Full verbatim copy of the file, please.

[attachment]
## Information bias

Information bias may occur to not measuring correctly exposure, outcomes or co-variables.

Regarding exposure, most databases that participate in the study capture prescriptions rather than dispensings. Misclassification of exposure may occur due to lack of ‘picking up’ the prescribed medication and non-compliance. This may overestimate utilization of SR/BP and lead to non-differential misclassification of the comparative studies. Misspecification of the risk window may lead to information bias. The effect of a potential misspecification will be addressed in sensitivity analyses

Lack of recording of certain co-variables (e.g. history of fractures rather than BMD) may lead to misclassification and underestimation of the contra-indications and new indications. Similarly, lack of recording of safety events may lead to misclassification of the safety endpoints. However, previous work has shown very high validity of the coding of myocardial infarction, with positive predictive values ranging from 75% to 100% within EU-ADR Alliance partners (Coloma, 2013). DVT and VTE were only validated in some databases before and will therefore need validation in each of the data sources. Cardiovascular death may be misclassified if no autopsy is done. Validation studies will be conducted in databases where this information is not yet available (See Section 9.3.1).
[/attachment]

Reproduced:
## Information bias

Information bias may occur to not measuring correctly exposure, outcomes or co-variables.

Regarding exposure, most databases that participate in the study capture prescriptions rather than dispensings. Misclassification of exposure may occur due to lack of ‘picking up’ the prescribed medication and non-compliance. This may overestimate utilization of SR/BP and lead to non-differential misclassification of the comparative studies. Misspecification of the risk window may lead to information bias. The effect of a potential misspecification will be addressed in sensitivity analyses

Lack of recording of certain co-variables (e.g. history of fractures rather than BMD) may lead to misclassification and underestimation of the contra-indications and new indications. Similarly, lack of recording of safety events may lead to misclassification of the safety endpoints. However, previous work has shown very high validity of the coding of myocardial infarction, with positive predictive values ranging from 75% to 100% within EU-ADR Alliance partners (Coloma, 2013). DVT and VTE were only validated in some databases before and will therefore need validation in each of the data sources. Cardiovascular death may be misclassified if no autopsy is done. Validation studies will be conducted in databases where this information is not yet available (See Section 9.3.1).